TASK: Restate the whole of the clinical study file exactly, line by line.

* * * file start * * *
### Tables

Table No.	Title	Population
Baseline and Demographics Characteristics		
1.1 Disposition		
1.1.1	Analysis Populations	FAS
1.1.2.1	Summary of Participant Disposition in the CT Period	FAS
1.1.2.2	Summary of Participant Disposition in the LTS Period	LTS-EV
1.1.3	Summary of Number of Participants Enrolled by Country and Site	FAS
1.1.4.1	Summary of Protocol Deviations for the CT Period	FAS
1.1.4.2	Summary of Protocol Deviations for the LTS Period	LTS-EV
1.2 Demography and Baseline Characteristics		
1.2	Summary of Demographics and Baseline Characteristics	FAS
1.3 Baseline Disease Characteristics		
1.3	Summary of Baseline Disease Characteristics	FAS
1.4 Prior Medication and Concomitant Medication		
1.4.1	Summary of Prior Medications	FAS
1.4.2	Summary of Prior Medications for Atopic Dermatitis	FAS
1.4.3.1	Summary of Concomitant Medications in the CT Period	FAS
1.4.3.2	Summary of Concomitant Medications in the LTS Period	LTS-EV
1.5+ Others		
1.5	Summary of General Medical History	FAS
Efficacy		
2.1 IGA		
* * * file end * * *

### Tables

Table No.	Title	Population
Baseline and Demographics Characteristics		
1.1 Disposition		
1.1.1	Analysis Populations	FAS
1.1.2.1	Summary of Participant Disposition in the CT Period	FAS
1.1.2.2	Summary of Participant Disposition in the LTS Period	LTS-EV
1.1.3	Summary of Number of Participants Enrolled by Country and Site	FAS
1.1.4.1	Summary of Protocol Deviations for the CT Period	FAS
1.1.4.2	Summary of Protocol Deviations for the LTS Period	LTS-EV
1.2 Demography and Baseline Characteristics		
1.2	Summary of Demographics and Baseline Characteristics	FAS
1.3 Baseline Disease Characteristics		
1.3	Summary of Baseline Disease Characteristics	FAS
1.4 Prior Medication and Concomitant Medication		
1.4.1	Summary of Prior Medications	FAS
1.4.2	Summary of Prior Medications for Atopic Dermatitis	FAS
1.4.3.1	Summary of Concomitant Medications in the CT Period	FAS
1.4.3.2	Summary of Concomitant Medications in the LTS Period	LTS-EV
1.5+ Others		
1.5	Summary of General Medical History	FAS
Efficacy		
2.1 IGA		